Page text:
E-mail Clients



  • I know that in 2016 most people don't use a client or if they do it's a mobile app but I have collected too many E-mail addresses over the years (nevermind having separate ones for school, work and a convention I staff which were not my choice). Opera Mail is not being totally satisfactory anymore in that it's been... rather sluggish and it does not seem to preform well with a lot of different accounts. Any suggestions? I'm on windows 7 which for an E-mail client should be more than enough info.


  • Moderator

    Thunderbird is better now than it once was.

    And MailBird is worth looking at.



  • @Ayespy:

    Thunderbird is better now than it once was.

    And MailBird is worth looking at.

    Thanks, came here to ask what the Vivaldi of email clients was and it looks like MailBird could be it. Downloading it now!



  • I use Outlook 2016. I hate the cluttered interface, and the learning curve is excessive, but of the numerous clients I have tested it is the only one that is robust and nimble enough for my needs.

    Ideally, I would probably use Emacs to handle e-mail, as I did some years ago, but I'm no longer smart enough to figure out how :lol:

    Here's hoping that Vivaldi's built-in client will make me forget all about both Outlook and Gnus ;)



  • The obvious answer is Opera Mail, still better than anything else.

    PostBox isn't that bad

    But another option is to use Windows Mail (the one shipped with Vista), not Windows Live mail to be clear,

    It still works perfectly even on W10 anniversary edition.



  • Was looking for the appropriate subforum to post this and luckily I found this thread which seem like the perfect place.

    Yesterday I found a really promising open source mail client based on electron called Nylas N1. In fact I was so impressed that I have set up all my accounts and have been using it exclusively since and it seems as it might finally replace Opera Mail for me.

    Project homepage can be found here



  • Maybe the program is good but all that Appleish white and the mac like screenshots are pretty scaring. :evil:



  • :silly:





  • N1 setup is 95MB O_o

    i think there is a whole post office inside it :D



  • @The_Solutor:

    N1 setup is 95MB O_o

    i think there is a whole post office inside it :D

    That's to be expected since it bundles dependencies from the electron framework. I believe all electron based programs are relatively large in size. Anyway, I don't think this is a problem as long as the program operates smoothly. Are you running out of space? B)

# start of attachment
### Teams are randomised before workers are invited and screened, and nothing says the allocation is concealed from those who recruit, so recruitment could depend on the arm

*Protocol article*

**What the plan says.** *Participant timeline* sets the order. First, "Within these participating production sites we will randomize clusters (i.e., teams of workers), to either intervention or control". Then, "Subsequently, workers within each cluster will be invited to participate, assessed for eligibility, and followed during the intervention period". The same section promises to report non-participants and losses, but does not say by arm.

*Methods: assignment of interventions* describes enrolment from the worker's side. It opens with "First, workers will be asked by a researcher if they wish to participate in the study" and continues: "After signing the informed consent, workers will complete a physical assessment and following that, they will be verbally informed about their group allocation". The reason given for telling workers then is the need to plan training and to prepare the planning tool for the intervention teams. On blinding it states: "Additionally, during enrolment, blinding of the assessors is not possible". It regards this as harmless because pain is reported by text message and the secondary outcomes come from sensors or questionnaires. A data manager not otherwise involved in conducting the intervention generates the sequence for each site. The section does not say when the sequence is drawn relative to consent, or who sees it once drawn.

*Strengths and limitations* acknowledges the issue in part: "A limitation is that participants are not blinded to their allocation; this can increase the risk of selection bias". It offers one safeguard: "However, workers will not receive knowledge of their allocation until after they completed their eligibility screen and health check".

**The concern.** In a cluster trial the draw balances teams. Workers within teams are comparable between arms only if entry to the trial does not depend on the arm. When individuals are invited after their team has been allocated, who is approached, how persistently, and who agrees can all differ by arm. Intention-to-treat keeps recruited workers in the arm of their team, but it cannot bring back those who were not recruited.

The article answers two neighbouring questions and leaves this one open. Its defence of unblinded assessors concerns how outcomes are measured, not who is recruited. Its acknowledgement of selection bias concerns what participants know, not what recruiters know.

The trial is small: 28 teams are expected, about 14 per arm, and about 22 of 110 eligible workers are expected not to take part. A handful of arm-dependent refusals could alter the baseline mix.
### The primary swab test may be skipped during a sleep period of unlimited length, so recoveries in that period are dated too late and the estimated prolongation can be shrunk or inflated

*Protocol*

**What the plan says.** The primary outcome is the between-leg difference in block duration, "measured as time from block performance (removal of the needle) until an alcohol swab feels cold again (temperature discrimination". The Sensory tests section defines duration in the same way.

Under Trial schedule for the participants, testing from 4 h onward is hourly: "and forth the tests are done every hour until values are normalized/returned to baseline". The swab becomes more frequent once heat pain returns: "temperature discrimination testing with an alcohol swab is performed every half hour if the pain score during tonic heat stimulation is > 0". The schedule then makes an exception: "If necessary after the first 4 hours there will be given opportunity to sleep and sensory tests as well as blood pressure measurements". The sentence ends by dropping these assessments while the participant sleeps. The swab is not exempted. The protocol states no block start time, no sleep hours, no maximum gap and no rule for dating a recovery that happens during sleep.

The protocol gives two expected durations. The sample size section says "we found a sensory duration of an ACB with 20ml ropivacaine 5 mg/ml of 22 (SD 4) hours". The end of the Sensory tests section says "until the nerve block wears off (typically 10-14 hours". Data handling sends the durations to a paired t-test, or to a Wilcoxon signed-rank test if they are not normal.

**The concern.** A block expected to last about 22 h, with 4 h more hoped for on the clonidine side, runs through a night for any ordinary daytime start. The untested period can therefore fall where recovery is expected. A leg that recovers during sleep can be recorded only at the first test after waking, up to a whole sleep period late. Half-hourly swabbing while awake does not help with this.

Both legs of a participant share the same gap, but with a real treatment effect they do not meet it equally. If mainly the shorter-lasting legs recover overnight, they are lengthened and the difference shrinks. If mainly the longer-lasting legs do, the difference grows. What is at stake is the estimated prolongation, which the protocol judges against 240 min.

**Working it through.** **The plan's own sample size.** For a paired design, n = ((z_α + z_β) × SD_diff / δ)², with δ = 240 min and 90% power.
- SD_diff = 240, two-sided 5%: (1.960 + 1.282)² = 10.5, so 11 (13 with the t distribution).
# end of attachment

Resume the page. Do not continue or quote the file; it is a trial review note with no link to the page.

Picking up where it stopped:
• @mtaki14:

    Are you running out of space? B)

    Space is like money, is never enough. ;)

    Anyway I downloaded it out of curiosity, but I stopped during when the initial setup started to talk about placing my email on a (not well defined cloud service).

    Seem pretty stupid to me to download the email from a server just to place it on another remote server. :blink:



  • To The_Solutor –> i thought i'd check out this product a couple of months ago but abandoned it for exactly the same reason as you. I want my data local, not cloud-based.



  • @The_Solutor:

    Seem pretty stupid to me to download the email from a server just to place it on another remote server. :blink:

    Actually there are practical benefits from doing so from what I could gather. The cloud sync engine is able to abstract away IMAP, POP, and SMTP and serve your email through a nimble RESTful API. Additionally the sync engine "translates a traditional document-based data structure (mailboxes via IMAP) into a stateless, streaming transactional data structure. That allows N1 to be faster and more efficient by only loading about 2% of the total data in your mailbox." (as described on their website.)

    Apart from the performance benefits this also allows for a bunch of other nifty features.

    1. "Snoozing" emails, which basically postpones a received email until later and you can set when to receive that email again.

    2. Delayed send emails. Write an email and set when that email should be actually send. It is send through the cloud so you don't have to worry about internet access, having the client open etc.

    3. Integrated mail tracking. Know when your sent email has been read.

    4. I read they are planning to add more collaboration tools in the future.

    Pretty sure there are more stuff but I'm not done exploring myself yet.

    The cloud sync backend they are using is open sourced so technically you could run your own server if you wanted to (and reap the same benefits as above). No need to user their servers.

    More comprehensive answers in the links below, which I found when I was searching for answers/ reasons myself. So feel free to have a look as well:

    Why does Nylas N1 sync email via the cloud?

    Insight into how the cloud syncing works

    Running the sync engine on your own server

    Discussion on gihub involving users/developers in regards to privacy

    Deleting your data from the cloud

    Information about the company's business plan



  • Made some edits for clarity and added a couple of more resources.



  • Seems like a really solid client from my testing so far. Thanks for the heads up!


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